Under F.W. de Klerk, who was elected State President on September 14, 1989, the reform process was accelerated. Mass protest demonstrations were legalized for the first time since 1976. In October, eight political prisoners, including former ANC secretary-general Walter Sisulu, were released from prison. In November all of the nation's beaches and four residential areas were opened to all races.

On February 2, 1990, at the opening of Parliament, State President de Klerk announced, among other measures, the lifting of the bans on the ANC, the South African Communist Party (SACP), the PAC, and other illegal organizations. On February 11, Nelson Mandela was released after twenty-seven years in prison; he was elected deputy president of the ANC in March. In June, the state of emergency was lifted except in Natal province, where it was lifted in October. In August, the ANC suspended the armed struggle it had launched in 1961. On October 15, Parliament repealed the Reservation of Separate Amenities Act of 1953. The NP opened its membership to all races. In December, the president of the ANC, Oliver Tambo, returned to South Africa after more than thirty years in exile.

In June 1991, the Land Acts of 1913 and 1936, the Group Areas Act of 1950 and the Population Registration Act of 1950 were repealed by Parliament. Many of the repressive measures in the Internal Security Act were also removed by Parliament. The U.S. lifted trade and investment sanctions against South Africa shortly afterwards. In July, the ANC held its first annual Conference inside South Africa in thirty years; Nelson Mandela was elected president of the ANC, replacing the ailing Oliver Tambo. In August, the UDF was disbanded. Political prisoners were freed, and all political exiles were allowed to return to South Africa. Formal constitutional negotiations began on December 20, when the Convention for a Democratic South Africa (Codesa) met in Johannesburg, with representatives from nineteen governmental and political organizations in attendance.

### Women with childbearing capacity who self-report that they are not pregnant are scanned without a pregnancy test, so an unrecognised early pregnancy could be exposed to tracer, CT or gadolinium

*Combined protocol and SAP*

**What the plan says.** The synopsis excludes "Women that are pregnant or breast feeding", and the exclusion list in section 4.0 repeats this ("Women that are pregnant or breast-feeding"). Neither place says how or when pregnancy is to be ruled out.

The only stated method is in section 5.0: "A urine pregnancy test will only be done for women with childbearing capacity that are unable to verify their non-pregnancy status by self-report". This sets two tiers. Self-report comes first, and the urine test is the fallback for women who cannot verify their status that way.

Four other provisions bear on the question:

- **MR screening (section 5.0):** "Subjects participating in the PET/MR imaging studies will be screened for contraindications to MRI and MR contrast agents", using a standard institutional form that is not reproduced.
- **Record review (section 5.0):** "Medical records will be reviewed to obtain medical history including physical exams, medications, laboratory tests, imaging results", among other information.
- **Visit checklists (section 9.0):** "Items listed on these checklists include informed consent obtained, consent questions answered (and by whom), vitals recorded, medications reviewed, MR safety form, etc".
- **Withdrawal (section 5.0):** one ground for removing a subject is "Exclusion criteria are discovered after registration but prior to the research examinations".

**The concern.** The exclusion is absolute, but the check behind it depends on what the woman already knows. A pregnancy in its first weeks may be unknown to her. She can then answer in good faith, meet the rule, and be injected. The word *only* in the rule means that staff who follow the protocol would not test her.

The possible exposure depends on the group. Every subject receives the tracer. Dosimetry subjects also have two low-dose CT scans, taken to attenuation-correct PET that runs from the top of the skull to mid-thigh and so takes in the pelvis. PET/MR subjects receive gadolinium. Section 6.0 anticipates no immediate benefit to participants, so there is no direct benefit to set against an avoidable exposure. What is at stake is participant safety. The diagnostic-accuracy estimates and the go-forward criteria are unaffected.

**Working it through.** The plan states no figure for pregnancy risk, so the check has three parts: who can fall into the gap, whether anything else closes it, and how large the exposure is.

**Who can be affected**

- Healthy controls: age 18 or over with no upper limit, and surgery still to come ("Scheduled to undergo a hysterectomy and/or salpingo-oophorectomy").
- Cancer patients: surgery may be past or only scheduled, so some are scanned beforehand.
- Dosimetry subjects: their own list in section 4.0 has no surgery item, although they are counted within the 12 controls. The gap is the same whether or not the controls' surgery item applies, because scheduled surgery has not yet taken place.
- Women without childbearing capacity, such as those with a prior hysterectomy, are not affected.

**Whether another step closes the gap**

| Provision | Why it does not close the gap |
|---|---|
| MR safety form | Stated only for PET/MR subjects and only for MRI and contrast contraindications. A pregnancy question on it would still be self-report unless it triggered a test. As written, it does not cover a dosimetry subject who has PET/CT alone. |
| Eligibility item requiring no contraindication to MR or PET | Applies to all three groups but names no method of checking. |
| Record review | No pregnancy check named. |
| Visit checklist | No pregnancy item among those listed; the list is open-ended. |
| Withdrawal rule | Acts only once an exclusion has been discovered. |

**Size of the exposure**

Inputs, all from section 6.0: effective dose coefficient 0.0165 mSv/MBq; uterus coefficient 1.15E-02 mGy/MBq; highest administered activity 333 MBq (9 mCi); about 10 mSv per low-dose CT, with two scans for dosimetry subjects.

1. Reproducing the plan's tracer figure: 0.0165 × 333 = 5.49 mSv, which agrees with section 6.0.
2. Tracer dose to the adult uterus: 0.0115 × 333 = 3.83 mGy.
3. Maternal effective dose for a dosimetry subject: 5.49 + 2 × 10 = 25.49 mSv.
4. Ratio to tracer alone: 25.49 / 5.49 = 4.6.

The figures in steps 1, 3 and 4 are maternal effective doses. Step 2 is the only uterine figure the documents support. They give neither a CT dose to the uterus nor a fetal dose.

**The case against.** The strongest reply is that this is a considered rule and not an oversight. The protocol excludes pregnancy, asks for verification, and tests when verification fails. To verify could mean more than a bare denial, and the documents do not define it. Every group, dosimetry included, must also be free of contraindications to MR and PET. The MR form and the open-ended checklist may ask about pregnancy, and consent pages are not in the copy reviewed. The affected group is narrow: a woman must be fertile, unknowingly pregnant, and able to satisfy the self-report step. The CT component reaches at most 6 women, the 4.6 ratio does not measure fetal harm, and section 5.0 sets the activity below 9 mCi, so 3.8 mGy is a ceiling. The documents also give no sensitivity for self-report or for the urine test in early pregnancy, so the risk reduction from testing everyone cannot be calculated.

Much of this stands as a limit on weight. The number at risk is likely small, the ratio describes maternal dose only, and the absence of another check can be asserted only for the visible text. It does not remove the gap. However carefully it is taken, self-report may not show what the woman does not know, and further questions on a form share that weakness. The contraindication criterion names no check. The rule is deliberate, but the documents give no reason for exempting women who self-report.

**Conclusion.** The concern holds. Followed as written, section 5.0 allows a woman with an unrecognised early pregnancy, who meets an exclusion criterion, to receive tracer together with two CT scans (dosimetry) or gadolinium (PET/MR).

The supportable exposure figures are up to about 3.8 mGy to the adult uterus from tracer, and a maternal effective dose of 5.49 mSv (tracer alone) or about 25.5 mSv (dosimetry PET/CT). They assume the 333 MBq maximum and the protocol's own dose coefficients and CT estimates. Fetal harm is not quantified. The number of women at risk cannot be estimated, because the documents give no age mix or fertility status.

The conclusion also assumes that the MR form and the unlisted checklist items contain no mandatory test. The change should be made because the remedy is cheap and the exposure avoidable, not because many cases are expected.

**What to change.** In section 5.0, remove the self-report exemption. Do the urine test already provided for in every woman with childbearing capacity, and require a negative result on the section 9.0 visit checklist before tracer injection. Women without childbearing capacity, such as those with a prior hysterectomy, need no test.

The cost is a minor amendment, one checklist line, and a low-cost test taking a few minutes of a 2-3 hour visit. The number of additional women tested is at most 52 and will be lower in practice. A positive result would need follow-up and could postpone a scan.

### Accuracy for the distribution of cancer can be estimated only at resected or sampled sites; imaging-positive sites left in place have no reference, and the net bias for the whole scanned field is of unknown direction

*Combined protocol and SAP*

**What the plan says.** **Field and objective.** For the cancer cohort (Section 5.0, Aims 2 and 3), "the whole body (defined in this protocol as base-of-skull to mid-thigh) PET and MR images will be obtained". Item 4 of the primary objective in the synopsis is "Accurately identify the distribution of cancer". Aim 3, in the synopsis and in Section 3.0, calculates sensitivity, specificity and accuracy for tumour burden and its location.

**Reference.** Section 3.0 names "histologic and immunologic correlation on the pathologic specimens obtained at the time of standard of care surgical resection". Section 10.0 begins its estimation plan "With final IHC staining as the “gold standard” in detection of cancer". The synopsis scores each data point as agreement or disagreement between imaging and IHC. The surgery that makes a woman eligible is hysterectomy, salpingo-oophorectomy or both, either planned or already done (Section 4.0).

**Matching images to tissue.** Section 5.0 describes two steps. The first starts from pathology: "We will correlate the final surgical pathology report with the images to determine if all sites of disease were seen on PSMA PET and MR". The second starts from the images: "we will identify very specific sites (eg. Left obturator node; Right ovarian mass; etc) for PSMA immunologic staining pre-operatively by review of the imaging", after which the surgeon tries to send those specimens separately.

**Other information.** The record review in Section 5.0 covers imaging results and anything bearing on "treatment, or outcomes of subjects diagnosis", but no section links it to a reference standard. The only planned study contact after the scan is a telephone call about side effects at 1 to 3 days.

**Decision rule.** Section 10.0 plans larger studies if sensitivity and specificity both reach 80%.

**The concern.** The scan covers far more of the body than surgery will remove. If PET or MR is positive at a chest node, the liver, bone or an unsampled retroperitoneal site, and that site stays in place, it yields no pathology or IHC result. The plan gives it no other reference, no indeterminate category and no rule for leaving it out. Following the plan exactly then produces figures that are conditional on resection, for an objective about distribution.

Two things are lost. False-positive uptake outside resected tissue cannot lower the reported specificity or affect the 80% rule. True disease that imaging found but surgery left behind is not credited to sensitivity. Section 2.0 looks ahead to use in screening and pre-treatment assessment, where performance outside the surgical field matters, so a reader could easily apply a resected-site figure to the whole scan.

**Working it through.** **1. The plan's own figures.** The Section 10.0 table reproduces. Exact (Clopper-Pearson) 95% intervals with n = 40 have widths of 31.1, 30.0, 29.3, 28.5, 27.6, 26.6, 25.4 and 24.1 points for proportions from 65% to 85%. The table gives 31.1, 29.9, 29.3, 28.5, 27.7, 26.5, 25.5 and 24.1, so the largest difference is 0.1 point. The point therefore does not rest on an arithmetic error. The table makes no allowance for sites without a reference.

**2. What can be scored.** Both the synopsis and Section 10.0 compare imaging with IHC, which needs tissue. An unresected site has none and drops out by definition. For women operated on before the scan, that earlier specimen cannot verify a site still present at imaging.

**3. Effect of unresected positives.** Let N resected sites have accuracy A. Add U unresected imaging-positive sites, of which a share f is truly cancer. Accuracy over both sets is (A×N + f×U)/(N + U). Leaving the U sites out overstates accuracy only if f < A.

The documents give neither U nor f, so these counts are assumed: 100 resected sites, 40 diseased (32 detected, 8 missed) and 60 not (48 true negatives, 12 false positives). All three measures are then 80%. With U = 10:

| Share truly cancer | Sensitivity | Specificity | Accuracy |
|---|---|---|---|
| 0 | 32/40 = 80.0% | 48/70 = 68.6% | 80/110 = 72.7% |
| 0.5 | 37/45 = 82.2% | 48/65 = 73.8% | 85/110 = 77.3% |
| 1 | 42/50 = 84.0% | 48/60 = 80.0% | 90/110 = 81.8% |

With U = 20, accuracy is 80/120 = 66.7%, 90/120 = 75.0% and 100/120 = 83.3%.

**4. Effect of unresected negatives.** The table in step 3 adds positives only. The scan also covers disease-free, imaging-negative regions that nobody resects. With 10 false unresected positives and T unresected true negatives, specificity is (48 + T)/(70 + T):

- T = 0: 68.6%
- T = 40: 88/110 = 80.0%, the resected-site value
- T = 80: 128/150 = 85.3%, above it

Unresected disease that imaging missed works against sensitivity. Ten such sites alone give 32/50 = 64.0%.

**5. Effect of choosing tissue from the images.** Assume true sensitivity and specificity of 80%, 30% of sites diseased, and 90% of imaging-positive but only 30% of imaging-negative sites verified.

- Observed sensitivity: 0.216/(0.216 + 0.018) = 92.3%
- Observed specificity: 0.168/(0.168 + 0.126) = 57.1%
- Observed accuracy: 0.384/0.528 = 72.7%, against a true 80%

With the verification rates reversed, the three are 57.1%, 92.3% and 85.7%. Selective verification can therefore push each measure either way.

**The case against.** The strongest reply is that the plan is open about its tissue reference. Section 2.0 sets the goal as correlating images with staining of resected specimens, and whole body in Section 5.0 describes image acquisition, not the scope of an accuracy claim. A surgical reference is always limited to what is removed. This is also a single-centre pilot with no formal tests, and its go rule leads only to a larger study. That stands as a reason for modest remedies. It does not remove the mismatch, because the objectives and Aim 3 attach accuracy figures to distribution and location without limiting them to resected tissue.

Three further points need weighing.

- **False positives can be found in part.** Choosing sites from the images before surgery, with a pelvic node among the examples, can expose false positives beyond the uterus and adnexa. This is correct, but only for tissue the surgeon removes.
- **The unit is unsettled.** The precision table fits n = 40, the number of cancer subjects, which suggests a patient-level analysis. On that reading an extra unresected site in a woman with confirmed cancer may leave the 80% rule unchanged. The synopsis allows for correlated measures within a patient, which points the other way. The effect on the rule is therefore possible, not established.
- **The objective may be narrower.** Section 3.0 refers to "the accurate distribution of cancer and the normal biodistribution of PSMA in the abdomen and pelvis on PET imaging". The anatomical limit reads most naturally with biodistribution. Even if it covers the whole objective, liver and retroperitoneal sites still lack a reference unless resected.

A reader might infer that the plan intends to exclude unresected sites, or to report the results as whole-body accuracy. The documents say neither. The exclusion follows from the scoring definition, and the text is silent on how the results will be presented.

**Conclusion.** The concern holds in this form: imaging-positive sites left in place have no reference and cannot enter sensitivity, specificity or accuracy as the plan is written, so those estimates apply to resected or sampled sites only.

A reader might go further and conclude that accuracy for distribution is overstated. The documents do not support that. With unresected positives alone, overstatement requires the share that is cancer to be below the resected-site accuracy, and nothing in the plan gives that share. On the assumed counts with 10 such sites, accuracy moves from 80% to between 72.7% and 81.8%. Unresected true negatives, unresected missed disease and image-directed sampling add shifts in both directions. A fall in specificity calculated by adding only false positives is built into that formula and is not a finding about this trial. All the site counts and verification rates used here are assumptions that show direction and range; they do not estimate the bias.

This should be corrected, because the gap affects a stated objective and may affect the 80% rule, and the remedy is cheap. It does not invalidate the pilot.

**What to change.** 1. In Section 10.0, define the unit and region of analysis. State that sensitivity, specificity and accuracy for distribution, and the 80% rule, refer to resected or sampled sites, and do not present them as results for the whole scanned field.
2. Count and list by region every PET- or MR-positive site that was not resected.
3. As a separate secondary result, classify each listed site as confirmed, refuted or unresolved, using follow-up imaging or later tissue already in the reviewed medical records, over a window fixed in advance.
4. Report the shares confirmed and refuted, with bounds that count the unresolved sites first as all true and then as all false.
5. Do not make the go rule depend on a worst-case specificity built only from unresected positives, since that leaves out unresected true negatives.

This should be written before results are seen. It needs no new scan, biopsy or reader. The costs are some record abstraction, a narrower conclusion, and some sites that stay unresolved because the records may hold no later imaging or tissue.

After losing a House of Assembly by-election to the CP in the constituency of Potchefstroom, the government held a referendum on March 17, 1992, in which the white electorate was asked whether it supported the continuation of the reform process aimed at a new constitution through negotiation. Continued negotiations were overwhelmingly approved, with 1,924,186 votes in favor (68.7%) and 875,619 against (31.3%), on an eighty-five percent turnout.

Multi-party negotiations resumed in May 1992, but the talks, known as Codesa II, broke down due to differences between the government and the ANC over procedures for the adoption of a new constitution, in particular the percentage of votes required to approve the constitution. However, on September 26 State President de Klerk and ANC leader Nelson Mandela agreed to a Record of Understanding, which broke the constitutional deadlock of Codesa II. Under the agreement, a democratically elected constitutional assembly would serve as a transitional legislature under an interim constitution.